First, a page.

I deeply respect and appreciate A Little Life by Hanya Yanagihara but I fundamentally can’t bring myself to enjoy or recommend it. It details the history of Jude St. James, complete with the extreme abuse he undergoes at an early age that cripples and expressly traumatizes him for his entire life. I cried so much reading the book, I would read a few pages and then scrunch up into a little tiny ball hiding my face in my knees because I couldn’t deal with the prospect of Jude being hurt even more than he already had been. The explicit descriptions of abuse that Jude undergoes and enacts on himself were side by side with depictions of extreme love and affection between Jude and his friends, his found family, and I felt a feeling of real whiplash reading it because I didn’t always know what I was supposed to feel at a particular time. But despite my love for the book, I couldn’t help but think, what if Jude had been Judy? It irks and frustrates me that the trauma of women, rape victims and sexual abuse victims and everything in between, is almost commonplace, as if it’s just what we should grow to expect being female. It’s as if the suffering of being a woman is a common coming of age narrative we all ought to come to terms with and it’s ultimately not worth writing about because somebody has probably done it before and probably done it better than we ever could.
There’s something very notable about being a woman who’s been in a lot of public pain- you start to realize that you can’t really escape the identity. I want people to take me seriously despite my experiences but at the same time, I want them to be valid portions of my past, things that I can bring up and discuss without fear of social retribution. I want people to stop asking me “Has your condition returned?” but I want them to be aware of its existence, not judge me but to understand me for what I’ve been through. The balance that has to be struck when writing about the wounded woman is between acknowledging the voyeurism associated with female pain but also realizing that no matter how reductive the image may seem, we must acknowledge the various needs and sufferings that yield pain and attack them at their cores instead of focusing on the unsavory ways they may be displayed. It’s almost as if my pain makes me all the more feminine, as if it’s a constraint for my womanhood to be in deep and unforgettable pain. I think about Ernest Hemingway’s Nick Adams and the continual trauma he witnesses and how it changes him, how he swears to God as a little boy that he will never die. I think about Hemingway himself and how much I can’t help but relate to him, his inability to escape from his own mind that eventually led to his sorry suicide. I deeply empathize with him and I love him in a way feminists on the Internet would scorn me for doing so but at the same time, I can’t help but think that men in pain are allowed to be more than their pain. Hemingway is still a great writer who committed suicide, Sylvia Plath is that woman who stuck her head in an oven and was probably a terrible mother to boot. Her writing is almost an afterthought despite its extensiveness and nuance. Men are allowed to be more than how they’ve been hurt, as women it feels like we’re scarred by what we’ve been through in a way that makes us anathemas. But the thing is, we’re never alone in our sorrow.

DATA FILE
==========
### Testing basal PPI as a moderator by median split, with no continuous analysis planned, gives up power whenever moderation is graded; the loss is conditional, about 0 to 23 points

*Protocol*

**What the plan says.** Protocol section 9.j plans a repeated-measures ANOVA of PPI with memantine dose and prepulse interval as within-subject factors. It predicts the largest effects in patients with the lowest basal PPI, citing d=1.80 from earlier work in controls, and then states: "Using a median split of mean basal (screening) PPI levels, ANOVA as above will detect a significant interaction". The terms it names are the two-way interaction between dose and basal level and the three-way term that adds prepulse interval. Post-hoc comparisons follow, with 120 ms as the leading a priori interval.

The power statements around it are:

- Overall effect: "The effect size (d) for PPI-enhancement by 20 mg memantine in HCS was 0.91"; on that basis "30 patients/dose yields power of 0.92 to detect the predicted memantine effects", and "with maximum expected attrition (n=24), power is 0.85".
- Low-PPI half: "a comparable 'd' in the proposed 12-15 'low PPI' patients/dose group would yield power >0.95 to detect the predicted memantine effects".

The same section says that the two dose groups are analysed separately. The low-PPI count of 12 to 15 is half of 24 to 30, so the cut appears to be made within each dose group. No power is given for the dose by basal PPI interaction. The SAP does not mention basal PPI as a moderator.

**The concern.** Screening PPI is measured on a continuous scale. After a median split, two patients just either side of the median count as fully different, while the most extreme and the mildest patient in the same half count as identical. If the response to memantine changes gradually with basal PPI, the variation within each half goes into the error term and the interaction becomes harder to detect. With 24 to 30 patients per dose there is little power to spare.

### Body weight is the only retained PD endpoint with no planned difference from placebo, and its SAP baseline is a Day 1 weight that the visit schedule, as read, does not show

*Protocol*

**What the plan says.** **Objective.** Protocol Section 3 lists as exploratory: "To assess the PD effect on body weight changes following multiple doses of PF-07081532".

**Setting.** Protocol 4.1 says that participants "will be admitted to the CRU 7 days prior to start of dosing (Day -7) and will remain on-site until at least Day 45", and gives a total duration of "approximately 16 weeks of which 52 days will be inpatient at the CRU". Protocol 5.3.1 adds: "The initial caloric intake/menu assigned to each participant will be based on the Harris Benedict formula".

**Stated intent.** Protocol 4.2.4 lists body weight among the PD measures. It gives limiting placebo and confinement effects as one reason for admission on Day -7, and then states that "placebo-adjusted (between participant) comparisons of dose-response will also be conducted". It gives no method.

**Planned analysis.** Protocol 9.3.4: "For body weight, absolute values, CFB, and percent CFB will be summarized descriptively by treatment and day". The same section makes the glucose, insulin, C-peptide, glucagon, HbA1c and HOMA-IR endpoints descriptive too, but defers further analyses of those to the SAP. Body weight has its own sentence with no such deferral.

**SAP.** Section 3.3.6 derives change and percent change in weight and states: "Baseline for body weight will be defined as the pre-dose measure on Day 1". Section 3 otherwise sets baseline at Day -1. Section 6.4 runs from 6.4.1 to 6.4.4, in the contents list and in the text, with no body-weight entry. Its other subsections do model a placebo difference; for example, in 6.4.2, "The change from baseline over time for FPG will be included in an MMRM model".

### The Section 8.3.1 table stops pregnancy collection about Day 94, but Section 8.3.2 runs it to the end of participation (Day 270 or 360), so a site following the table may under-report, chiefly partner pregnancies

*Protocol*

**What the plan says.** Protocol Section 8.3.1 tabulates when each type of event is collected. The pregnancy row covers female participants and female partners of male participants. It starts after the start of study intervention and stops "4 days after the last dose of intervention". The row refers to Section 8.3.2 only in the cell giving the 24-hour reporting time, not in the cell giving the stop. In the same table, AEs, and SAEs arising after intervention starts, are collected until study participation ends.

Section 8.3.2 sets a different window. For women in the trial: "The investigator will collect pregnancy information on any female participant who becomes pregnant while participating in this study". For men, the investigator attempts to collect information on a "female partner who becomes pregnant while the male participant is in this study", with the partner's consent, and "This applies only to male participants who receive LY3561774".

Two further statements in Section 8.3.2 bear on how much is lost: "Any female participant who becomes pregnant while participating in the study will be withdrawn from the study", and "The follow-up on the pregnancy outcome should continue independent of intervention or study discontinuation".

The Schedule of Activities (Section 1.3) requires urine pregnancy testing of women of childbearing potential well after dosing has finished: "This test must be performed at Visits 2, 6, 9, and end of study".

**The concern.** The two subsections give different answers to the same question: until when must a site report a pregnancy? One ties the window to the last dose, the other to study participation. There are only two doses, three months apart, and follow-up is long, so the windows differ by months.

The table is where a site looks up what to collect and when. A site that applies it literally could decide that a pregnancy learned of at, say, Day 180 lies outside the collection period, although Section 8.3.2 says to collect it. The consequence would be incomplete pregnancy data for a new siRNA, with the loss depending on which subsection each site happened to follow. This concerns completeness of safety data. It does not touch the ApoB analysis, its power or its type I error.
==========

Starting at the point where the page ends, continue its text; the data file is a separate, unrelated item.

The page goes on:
What I’m trying to say is that I can’t really deal with the lack of female characters in A Little Life despite its many merits. I have some questions about the book itself and the implications about literary fiction that it raises. Hanya Yanagihara is female but what does it say about literature that for a woman to be so lauded she must write about men? Are female issues and characters not enough? The Neapolitan novels are resolutely female but to what extent? They are about economics and social mobility as much as they are about the relationship between the two female protagonists. Moreover, I’m somewhat uncomfortable with the depiction of male versus female pain in the novel. We all know that I’m a huge proponent of “The Grand Unified Theory of Female Pain” but I’m just fixated on the portrayal of Jude’s pain compared to that of women in other sources. It just feels so extreme and I didn’t even read the whole thing, I just felt this overwhelming dread and I couldn’t bring myself to read something that I knew I would hate. I read the reviews, and I completed about 400 pages of the book but I stopped right before the bulk of the detailing of Jude’s abuse.